Apple Pay’s Rollout a Test for Merchants Weighing NFC, Other Options
As Apple Pay goes live Oct. 20, millions of merchants will be measuring consumer and marketplace reaction at the POS, as they contemplate their own mobile payments strategies, including accepting NFC-based payments.
Apple Pay at a Glance
Launch date: Oct. 20, 2014
If the first wave of iPhone 6 and 6 Plus owners light up the POS using Apple Pay at checkout, merchants may be motivated to move faster to upgrade their payment terminal hardware to accept NFC, experts say. But if Apple Pay gets off to a slow start—or problems plague the rollout—merchants may drag their feet, and NFC acceptance may continue to flounder—at least in the U.S.
“I suspect many merchants will watch the rollout closely, and any acceptance glitches or security concerns that crop up during the launch phase could limit merchant demand,” suggests Brooke Ybarra, a manager with First Annapolis Consulting.
NFC Acceptance: 2 Percent
Even if Apple Pay is a hit with early adopters of the latest iteration of iPhone, NFC has a long way to go before it becomes a standard option at the POS. Only 220,000 U.S. stores currently are ready to accept Apple Pay (and other NFC wallets), representing just 2 percent of nearly 10 million U.S. merchant locations, according to the Electronic Transactions Association. Though retail giants McDonald’s, Walgreens and Macy’s are supporting Apple Pay, the total number of NFC acceptance points is relatively small, despite the introduction in recent years of rival NFC wallet concepts Google Wallet and Softcard, experts observe. “The NFC wallets in the market to date haven’t had much of an impact in growing the number of merchants accepting NFC,” notes Rick Oglesby, a senior analyst with Double Diamond Group.
One thing merchants will be looking for is whether Apple’s legendary marketing influence can increase awareness and usage for all NFC mobile wallets. The contactless technology for Apple Pay, Google Wallet and Softcard is similar, so participating merchants would be able to support all three NFC wallets with no interoperability concerns, according to Randy Vanderhoof, executive director of the Smart Card Association.
The EMV Effect
Upgrading to NFC shouldn’t pose too much of a technical challenge for merchants. With payment card networks’ EMV liability shifts going into effect in October 2015, merchants are in the process of replacing older payment terminals with EMV-capable devices, and most of the new terminals are NFC-compatible, according to the Smart Card Alliance. The separate decision of whether to turn on NFC acceptance will depend on merchants’ own business decisions, Vanderhoof says.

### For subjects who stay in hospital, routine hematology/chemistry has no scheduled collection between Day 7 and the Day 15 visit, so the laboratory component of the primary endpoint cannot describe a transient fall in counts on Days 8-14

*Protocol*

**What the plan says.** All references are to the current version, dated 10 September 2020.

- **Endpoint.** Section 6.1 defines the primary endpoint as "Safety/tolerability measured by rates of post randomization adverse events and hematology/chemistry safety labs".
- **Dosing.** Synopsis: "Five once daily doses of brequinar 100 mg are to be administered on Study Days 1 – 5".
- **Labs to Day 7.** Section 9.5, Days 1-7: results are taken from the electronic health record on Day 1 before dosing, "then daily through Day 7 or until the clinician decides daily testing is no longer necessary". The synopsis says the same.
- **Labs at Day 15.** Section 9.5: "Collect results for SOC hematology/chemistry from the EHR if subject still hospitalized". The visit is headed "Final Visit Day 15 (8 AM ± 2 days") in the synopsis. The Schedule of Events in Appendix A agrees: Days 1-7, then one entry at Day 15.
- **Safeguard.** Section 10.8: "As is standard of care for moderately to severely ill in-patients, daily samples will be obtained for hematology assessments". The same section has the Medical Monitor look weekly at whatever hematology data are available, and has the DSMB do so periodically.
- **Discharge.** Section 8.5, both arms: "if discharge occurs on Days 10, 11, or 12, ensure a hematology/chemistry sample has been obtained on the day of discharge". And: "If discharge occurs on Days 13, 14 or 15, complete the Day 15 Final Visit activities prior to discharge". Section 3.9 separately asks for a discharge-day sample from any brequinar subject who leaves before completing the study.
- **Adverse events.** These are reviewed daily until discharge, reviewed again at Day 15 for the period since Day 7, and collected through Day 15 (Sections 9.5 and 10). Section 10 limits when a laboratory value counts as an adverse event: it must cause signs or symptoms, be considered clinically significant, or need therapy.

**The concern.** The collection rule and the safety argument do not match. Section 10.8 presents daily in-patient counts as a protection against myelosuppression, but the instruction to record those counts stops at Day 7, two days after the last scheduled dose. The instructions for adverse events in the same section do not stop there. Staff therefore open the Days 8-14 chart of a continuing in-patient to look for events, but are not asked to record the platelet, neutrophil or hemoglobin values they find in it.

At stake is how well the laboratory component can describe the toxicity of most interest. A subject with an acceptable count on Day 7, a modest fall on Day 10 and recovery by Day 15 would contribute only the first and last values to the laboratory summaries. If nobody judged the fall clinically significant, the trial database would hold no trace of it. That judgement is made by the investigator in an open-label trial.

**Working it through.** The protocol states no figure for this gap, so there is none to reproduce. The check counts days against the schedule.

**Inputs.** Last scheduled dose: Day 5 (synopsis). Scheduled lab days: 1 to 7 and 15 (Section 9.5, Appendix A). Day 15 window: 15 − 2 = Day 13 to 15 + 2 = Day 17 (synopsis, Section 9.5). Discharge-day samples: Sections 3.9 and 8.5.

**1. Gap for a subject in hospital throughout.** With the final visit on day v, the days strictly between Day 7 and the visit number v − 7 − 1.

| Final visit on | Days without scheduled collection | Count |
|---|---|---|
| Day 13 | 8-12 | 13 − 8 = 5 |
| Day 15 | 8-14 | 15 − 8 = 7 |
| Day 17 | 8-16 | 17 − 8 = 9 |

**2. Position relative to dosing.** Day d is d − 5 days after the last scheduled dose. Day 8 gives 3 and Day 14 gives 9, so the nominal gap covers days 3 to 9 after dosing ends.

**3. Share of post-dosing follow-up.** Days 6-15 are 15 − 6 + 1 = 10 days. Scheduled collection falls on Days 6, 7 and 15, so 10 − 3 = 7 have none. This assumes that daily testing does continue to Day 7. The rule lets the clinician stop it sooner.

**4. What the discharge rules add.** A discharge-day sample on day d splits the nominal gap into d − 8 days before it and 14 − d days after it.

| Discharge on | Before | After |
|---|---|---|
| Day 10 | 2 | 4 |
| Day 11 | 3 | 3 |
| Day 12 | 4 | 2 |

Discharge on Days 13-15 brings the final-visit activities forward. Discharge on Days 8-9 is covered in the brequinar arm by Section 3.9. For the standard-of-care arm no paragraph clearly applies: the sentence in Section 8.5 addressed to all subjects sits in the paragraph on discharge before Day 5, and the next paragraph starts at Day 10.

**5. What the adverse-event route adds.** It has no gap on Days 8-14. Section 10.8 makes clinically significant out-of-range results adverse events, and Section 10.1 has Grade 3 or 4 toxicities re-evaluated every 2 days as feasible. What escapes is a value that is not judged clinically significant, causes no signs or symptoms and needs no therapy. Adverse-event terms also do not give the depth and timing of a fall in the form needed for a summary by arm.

Walmart is one retailer that so far has steadfastly opposed enabling NFC at the POS. Walmart is a key player—along with Target Corp. and hundreds more retailers—in Merchant Customer Exchange (MCX), a retailer consortium devising a barcode-based mobile wallet expected to launch next year that will connect to merchants’ proprietary mobile apps. Few details are available yet about CurrentC, but merchants are keeping a close eye on it as an interesting potential rival to NFC-based wallets.
But experts say no single mobile wallet—no matter how dazzling its features—is poised for immediate success. It likely will take six months—at a minimum—after Apple Pay’s launch to determine how many iPhone 6 owners with Apple Pay use it regularly, Vanderhoof observes. “Many mobile apps are downloaded by consumers and soon forgotten, and while I don’t expect Apple Pay to be short-lived, changing consumer behavior takes time.”
NFC vs. BLE?
Payments industry analysts say merchants weighing their mobile payments options also must carefully consider the role of Bluetooth low energy (BLE), a technology that can support mobile payments inside stores, with options to add interactive marketing and geolocation-based features. Apple has done intensive work on iBeacons, a BLE technology that enables merchants to communicate with consumers as they walk through stores, though the company has not yet disclosed a broad strategy for merchants outside of its own Apple Stores.
—Rick Oglesby, Double Diamond Group
BLE could become vital for merchants such as Walmart and other MCX participants that want to drive consumer behavior, Oglesby points out. “What’s really about to erupt is an NFC vs. BLE battle, so assuming NFC will be the de facto winner among all these mobile payment approaches is a mistake,” he says. Merchants wishing to drive consumers to their preferred payment methods could selectively lock out NFC, and use BLE, as a way to gain the upper hand, Oglesby speculates. “Just as Passbook can be used to bring up your boarding pass as you arrive at the airport, it can also be used to bring up the merchant’s preferred payment tender as you arrive at the POS,” he adds.
Mobile payments technology has reached an exciting threshold, and Apple Pay could be a catalyst for change. But Oglesby says it’s important to keep in mind that Apple’s objective is to drive mobile payments in general. “NFC is a likely winner due to the simultaneous migration to EMV that will drive merchant infrastructure upgrades, along with NFC’s support from the largest payment companies, but Apple is still positioned to be technology-agnostic,” he warns.
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